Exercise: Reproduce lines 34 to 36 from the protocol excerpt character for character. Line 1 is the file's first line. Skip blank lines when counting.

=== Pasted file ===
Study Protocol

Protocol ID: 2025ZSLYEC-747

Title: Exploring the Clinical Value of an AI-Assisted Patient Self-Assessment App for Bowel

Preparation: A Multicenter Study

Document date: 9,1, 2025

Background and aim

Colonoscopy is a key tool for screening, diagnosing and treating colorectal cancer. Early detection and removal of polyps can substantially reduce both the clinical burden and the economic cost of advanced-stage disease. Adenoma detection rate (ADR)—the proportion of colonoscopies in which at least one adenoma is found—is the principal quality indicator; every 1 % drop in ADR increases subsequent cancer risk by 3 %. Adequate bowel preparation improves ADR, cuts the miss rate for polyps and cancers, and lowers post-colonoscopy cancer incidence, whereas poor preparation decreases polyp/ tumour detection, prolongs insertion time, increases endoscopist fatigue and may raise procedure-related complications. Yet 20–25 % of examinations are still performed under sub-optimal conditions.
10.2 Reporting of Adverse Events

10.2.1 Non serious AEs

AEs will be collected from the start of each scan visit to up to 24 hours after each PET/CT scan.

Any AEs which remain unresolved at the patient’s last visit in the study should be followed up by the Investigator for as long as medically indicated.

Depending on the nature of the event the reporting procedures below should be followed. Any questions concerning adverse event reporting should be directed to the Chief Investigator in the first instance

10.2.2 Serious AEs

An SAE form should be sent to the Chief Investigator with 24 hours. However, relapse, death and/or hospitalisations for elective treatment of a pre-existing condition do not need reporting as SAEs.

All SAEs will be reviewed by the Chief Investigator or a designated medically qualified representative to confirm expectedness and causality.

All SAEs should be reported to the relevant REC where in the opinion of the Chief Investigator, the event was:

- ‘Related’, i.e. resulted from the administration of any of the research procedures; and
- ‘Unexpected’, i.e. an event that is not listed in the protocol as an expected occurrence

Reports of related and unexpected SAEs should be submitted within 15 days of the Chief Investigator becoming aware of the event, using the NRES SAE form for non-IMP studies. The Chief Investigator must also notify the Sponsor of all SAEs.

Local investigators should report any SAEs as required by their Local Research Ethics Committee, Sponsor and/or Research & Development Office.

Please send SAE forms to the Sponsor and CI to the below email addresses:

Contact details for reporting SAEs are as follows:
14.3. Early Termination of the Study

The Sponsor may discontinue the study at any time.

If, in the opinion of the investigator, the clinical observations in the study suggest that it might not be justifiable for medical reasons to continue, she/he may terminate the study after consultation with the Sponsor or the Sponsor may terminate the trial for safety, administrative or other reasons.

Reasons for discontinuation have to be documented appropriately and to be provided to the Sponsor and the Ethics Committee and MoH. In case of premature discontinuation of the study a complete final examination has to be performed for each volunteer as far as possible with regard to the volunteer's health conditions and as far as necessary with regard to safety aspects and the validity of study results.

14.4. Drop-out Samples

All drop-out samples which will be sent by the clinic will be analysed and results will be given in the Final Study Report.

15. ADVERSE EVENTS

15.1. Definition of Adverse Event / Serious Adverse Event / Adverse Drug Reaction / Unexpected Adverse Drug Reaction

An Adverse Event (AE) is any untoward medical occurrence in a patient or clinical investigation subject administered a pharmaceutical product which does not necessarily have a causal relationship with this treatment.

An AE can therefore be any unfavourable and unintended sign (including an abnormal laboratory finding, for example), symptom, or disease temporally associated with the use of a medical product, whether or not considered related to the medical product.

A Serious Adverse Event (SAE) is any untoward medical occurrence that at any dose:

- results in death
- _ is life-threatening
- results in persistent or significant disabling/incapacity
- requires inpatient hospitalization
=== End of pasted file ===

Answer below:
- results in death
- _ is life-threatening
- results in persistent or significant disabling/incapacity